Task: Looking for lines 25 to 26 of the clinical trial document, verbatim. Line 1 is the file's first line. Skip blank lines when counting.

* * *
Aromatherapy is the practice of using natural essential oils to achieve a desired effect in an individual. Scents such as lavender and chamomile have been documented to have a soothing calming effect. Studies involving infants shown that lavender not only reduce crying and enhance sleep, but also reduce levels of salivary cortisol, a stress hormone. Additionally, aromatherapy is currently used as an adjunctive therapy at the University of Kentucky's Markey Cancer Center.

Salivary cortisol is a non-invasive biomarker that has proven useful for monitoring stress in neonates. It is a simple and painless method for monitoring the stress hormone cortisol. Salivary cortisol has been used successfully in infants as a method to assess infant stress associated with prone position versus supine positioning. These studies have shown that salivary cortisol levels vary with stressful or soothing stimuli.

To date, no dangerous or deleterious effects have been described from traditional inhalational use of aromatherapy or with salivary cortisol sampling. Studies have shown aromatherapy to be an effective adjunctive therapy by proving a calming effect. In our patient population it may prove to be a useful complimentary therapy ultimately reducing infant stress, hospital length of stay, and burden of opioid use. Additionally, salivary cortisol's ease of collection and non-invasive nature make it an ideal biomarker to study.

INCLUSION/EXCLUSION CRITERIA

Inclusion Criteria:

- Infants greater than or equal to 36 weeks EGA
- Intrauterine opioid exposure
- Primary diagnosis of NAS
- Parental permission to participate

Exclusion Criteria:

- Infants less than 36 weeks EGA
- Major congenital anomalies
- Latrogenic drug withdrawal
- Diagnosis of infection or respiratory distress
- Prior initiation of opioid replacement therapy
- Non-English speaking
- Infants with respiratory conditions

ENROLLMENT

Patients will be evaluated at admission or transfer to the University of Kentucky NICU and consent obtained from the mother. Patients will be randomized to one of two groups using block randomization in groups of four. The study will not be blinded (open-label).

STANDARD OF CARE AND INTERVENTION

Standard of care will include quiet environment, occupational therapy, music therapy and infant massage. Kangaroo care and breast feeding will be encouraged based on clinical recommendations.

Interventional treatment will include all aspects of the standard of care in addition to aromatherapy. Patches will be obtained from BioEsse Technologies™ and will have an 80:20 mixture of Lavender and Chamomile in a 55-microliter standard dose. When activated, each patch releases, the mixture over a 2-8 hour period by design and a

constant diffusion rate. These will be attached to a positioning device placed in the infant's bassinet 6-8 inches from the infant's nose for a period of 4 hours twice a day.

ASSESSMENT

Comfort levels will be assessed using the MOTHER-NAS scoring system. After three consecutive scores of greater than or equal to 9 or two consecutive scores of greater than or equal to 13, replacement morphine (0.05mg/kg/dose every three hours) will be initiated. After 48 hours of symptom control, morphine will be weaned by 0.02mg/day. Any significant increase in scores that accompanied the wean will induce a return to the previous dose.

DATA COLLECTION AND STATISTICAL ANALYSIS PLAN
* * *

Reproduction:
Comfort levels will be assessed using the MOTHER-NAS scoring system. After three consecutive scores of greater than or equal to 9 or two consecutive scores of greater than or equal to 13, replacement morphine (0.05mg/kg/dose every three hours) will be initiated. After 48 hours of symptom control, morphine will be weaned by 0.02mg/day. Any significant increase in scores that accompanied the wean will induce a return to the previous dose.

DATA COLLECTION AND STATISTICAL ANALYSIS PLAN